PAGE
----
Here are two questions to ponder:
Why does government cost so much?
And why doesn’t a paycheck go as far as it used to?
The answer is not inflation. It is more complicated and perverse than that.
Let’s say you’re a single person working 30 hours in California making the minimum wage of $8 an hour.
That comes to $12,480 a year. Based on federal tax tables, as a single person you’d owe $1,481 in taxes minus $115 under Earned Income Credit if you were basically your own independent household.
Your monthly gross income would be $1,040. That is under the $1,211 threshold per month you need to qualify for food stamps in California. So wouldn’t it make more sense and cost less money if instead of taking $1,366 in taxes from a single taxpayer working a minimum wage job 30 hours a week and returning that money in the form of subsidies such as food stamps to let them keep it to begin with?
Increase the minimum wage a dollar an hour as California is doing next year and that person is making $14,040 before being dinged for $1,676 in federal taxes. Since they’d no longer qualify for an EIC, they are now taking home $12,369 a year. That’s a gain of $1,255 a year. But if you dropped federal taxes on their income at $8 an hour instead of giving them a mandatory pay hike to $9 an hour, they would have $1,481 more in their pockets.
In other words, someone working 30 hours a week at minimum wage in California would be better off to the tune of $226 a year or $18.80 more a month if they were free of federal tax obligations instead of being given a pay raise.
Add in state income tax and the number rises.
Regardless of the official poverty level, we are taxing individuals that qualify for a wide array of government subsidies so they can survive day-to-day. Instead of taking money they earn and then effectively laundering it through the bureaucracy it would be much more cost effective to let them keep it.
Taking the middle ground of various think tank studies, government tends to take around 20 cents out of every $1 it collects from taxpayers and then returns it to them in the form of some type of government program whether it is transportation funding for freeways or food stamps. Call it bureaucratic overhead for the legions of regulators and paper pushers needed to process the taxes and regurgitate it in the form of government programs.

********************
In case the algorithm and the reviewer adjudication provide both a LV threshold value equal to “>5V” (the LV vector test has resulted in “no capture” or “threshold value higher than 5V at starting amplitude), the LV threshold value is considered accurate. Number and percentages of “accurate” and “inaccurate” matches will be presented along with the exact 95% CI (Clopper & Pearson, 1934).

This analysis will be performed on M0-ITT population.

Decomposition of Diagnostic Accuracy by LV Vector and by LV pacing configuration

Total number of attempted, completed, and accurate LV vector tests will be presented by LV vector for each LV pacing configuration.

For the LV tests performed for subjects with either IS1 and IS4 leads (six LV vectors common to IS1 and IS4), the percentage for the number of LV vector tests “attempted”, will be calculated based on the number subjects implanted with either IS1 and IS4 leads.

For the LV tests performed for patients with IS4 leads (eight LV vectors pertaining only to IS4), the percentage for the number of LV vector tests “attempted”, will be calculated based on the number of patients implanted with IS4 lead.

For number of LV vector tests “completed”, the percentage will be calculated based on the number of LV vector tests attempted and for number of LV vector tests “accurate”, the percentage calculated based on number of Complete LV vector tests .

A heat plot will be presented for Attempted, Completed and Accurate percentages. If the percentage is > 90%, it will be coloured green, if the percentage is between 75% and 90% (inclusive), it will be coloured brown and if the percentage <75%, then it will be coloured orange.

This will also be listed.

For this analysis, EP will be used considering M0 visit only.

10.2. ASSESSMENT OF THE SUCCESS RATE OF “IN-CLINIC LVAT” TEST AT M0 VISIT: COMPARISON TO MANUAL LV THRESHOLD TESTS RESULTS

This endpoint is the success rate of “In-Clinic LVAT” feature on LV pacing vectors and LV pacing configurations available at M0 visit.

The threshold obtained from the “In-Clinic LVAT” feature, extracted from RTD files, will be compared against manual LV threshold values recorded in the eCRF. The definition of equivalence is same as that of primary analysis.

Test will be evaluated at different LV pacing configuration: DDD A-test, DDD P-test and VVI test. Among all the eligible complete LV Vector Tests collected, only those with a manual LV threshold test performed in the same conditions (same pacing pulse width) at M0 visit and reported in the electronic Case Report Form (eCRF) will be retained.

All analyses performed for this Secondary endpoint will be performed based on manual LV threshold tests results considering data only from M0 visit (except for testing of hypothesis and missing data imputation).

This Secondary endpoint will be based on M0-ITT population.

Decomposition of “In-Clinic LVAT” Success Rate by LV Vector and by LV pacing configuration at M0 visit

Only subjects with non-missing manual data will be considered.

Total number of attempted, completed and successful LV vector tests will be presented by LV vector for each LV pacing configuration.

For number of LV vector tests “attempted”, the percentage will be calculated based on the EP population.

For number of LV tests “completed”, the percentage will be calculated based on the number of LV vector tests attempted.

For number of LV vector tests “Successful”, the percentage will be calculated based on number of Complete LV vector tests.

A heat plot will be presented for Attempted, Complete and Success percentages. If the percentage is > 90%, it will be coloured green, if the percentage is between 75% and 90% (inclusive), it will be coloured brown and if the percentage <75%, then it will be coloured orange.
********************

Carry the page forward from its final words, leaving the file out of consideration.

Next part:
That’s not to say raising minimum wages isn’t justified or needed. But if the goal is to raise the economic lot of those toiling at the lowest income level it would be more cost effective for all of us and more beneficial to the individuals if they simply weren’t taxed in the first place.
There is a dirty little secret about effective tax rates and how much those in various tiers from the bottom to the fabled “One Percent” pay in taxes. Tax brackets went for long periods without ever being indexed for inflation.
That allowed government to vacuum in more money as pay rose and income rose even if it did not keep pace with inflation.
At the same time that essentially took more money out of the pockets of rank-and-file taxpayers. Meanwhile, consumers were paying more for products produced by manufacturers who were also being taxed at rates that were not adjusted for inflation.
The reason government costs so much has as much to do with our unrealistic desire to have them cover all sorts of expenses for us that go beyond the basics as it does with the fact it has been fueled by repeated windfalls created by failure for stretches of multiple years since the 1950s of not adjusting tax rates annually for inflation.
And it is income taxes collected almost exclusively by federal and state governments that are the basis for slowly but surely sucking the life out of paychecks.
Given how we go about taxing people it isn’t amazing at all that our economy has reached a point where real economic growth is stagnant if that.
The Byzantine way we collect taxes as reflected in the nonsensical instructions of 1040 forms and a federal tax code that would give Arnold Schwarzenegger double hernias if he tried to lift it does more harm than good.
But it is effective at one thing: It keeps anyone from having a clear day-to-day picture of what is really happening to their money.
It has created a system where people who get tax refunds each year act as if it is a bonus or free money. In reality it was their money in the first place that the government did not legally need under tax rates to take from them and then return it without interest.
Try keeping money due the IRS from them for one to 11 months and see whether you don’t have to pay interest.
The way we tax struggling wage earners in this country on the lowest tier needs to be rethought.
There shouldn’t be hoops they have to jump through to essentially get money back that is theirs in the first place, nor should they have to take it in the form the government dictates through specific subsidies.
It is time to understand that government also helps create poverty and inflation with the way they tax.
Here are two questions to ponder:
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